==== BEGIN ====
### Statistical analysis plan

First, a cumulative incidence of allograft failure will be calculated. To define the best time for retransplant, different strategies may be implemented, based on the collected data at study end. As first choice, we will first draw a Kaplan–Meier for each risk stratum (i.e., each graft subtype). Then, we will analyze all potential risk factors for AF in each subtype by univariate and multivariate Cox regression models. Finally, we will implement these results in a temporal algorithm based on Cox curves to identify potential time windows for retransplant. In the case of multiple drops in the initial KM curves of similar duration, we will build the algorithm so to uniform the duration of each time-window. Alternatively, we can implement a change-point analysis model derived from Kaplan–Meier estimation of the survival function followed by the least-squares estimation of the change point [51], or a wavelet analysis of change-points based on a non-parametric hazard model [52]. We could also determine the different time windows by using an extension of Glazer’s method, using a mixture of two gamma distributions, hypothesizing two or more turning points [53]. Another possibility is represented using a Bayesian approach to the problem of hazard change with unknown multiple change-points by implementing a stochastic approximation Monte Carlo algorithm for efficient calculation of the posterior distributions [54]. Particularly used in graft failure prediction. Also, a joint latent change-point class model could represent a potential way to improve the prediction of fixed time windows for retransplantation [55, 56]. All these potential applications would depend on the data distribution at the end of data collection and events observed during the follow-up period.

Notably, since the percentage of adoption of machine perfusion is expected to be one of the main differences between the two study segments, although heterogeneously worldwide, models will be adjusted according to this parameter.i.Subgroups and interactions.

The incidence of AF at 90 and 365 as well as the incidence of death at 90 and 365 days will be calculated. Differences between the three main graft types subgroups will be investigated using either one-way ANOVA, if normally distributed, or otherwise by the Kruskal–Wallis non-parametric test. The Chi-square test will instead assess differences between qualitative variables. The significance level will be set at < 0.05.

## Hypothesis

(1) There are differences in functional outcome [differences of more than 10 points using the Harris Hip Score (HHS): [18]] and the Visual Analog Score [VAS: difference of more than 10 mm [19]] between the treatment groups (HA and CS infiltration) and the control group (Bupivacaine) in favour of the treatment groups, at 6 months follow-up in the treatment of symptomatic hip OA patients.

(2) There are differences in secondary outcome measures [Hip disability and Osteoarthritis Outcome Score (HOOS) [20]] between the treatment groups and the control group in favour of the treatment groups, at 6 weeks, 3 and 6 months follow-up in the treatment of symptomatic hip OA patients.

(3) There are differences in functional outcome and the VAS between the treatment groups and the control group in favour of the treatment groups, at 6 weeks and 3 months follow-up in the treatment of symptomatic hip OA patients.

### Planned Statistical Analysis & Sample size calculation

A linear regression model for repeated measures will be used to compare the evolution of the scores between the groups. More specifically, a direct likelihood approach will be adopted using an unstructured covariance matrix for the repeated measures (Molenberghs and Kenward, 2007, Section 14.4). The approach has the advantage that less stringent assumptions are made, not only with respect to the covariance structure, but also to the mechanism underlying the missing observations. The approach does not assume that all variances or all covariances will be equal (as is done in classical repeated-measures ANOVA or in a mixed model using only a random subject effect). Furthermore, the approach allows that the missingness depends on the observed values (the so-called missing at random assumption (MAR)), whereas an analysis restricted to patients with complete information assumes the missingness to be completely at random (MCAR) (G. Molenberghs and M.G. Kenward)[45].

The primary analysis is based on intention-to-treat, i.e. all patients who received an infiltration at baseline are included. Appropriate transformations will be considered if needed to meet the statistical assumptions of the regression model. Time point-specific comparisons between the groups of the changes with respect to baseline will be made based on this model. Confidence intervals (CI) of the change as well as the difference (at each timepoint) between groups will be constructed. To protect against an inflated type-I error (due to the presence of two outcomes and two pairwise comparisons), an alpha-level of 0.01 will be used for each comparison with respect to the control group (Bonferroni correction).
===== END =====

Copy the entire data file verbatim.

### Statistical analysis plan

First, a cumulative incidence of allograft failure will be calculated. To define the best time for retransplant, different strategies may be implemented, based on the collected data at study end. As first choice, we will first draw a Kaplan–Meier for each risk stratum (i.e., each graft subtype). Then, we will analyze all potential risk factors for AF in each subtype by univariate and multivariate Cox regression models. Finally, we will implement these results in a temporal algorithm based on Cox curves to identify potential time windows for retransplant. In the case of multiple drops in the initial KM curves of similar duration, we will build the algorithm so to uniform the duration of each time-window. Alternatively, we can implement a change-point analysis model derived from Kaplan–Meier estimation of the survival function followed by the least-squares estimation of the change point [51], or a wavelet analysis of change-points based on a non-parametric hazard model [52]. We could also determine the different time windows by using an extension of Glazer’s method, using a mixture of two gamma distributions, hypothesizing two or more turning points [53]. Another possibility is represented using a Bayesian approach to the problem of hazard change with unknown multiple change-points by implementing a stochastic approximation Monte Carlo algorithm for efficient calculation of the posterior distributions [54]. Particularly used in graft failure prediction. Also, a joint latent change-point class model could represent a potential way to improve the prediction of fixed time windows for retransplantation [55, 56]. All these potential applications would depend on the data distribution at the end of data collection and events observed during the follow-up period.

Notably, since the percentage of adoption of machine perfusion is expected to be one of the main differences between the two study segments, although heterogeneously worldwide, models will be adjusted according to this parameter.i.Subgroups and interactions.

The incidence of AF at 90 and 365 as well as the incidence of death at 90 and 365 days will be calculated. Differences between the three main graft types subgroups will be investigated using either one-way ANOVA, if normally distributed, or otherwise by the Kruskal–Wallis non-parametric test. The Chi-square test will instead assess differences between qualitative variables. The significance level will be set at < 0.05.

## Hypothesis

(1) There are differences in functional outcome [differences of more than 10 points using the Harris Hip Score (HHS): [18]] and the Visual Analog Score [VAS: difference of more than 10 mm [19]] between the treatment groups (HA and CS infiltration) and the control group (Bupivacaine) in favour of the treatment groups, at 6 months follow-up in the treatment of symptomatic hip OA patients.

(2) There are differences in secondary outcome measures [Hip disability and Osteoarthritis Outcome Score (HOOS) [20]] between the treatment groups and the control group in favour of the treatment groups, at 6 weeks, 3 and 6 months follow-up in the treatment of symptomatic hip OA patients.

(3) There are differences in functional outcome and the VAS between the treatment groups and the control group in favour of the treatment groups, at 6 weeks and 3 months follow-up in the treatment of symptomatic hip OA patients.

### Planned Statistical Analysis & Sample size calculation

A linear regression model for repeated measures will be used to compare the evolution of the scores between the groups. More specifically, a direct likelihood approach will be adopted using an unstructured covariance matrix for the repeated measures (Molenberghs and Kenward, 2007, Section 14.4). The approach has the advantage that less stringent assumptions are made, not only with respect to the covariance structure, but also to the mechanism underlying the missing observations. The approach does not assume that all variances or all covariances will be equal (as is done in classical repeated-measures ANOVA or in a mixed model using only a random subject effect). Furthermore, the approach allows that the missingness depends on the observed values (the so-called missing at random assumption (MAR)), whereas an analysis restricted to patients with complete information assumes the missingness to be completely at random (MCAR) (G. Molenberghs and M.G. Kenward)[45].

The primary analysis is based on intention-to-treat, i.e. all patients who received an infiltration at baseline are included. Appropriate transformations will be considered if needed to meet the statistical assumptions of the regression model. Time point-specific comparisons between the groups of the changes with respect to baseline will be made based on this model. Confidence intervals (CI) of the change as well as the difference (at each timepoint) between groups will be constructed. To protect against an inflated type-I error (due to the presence of two outcomes and two pairwise comparisons), an alpha-level of 0.01 will be used for each comparison with respect to the control group (Bonferroni correction).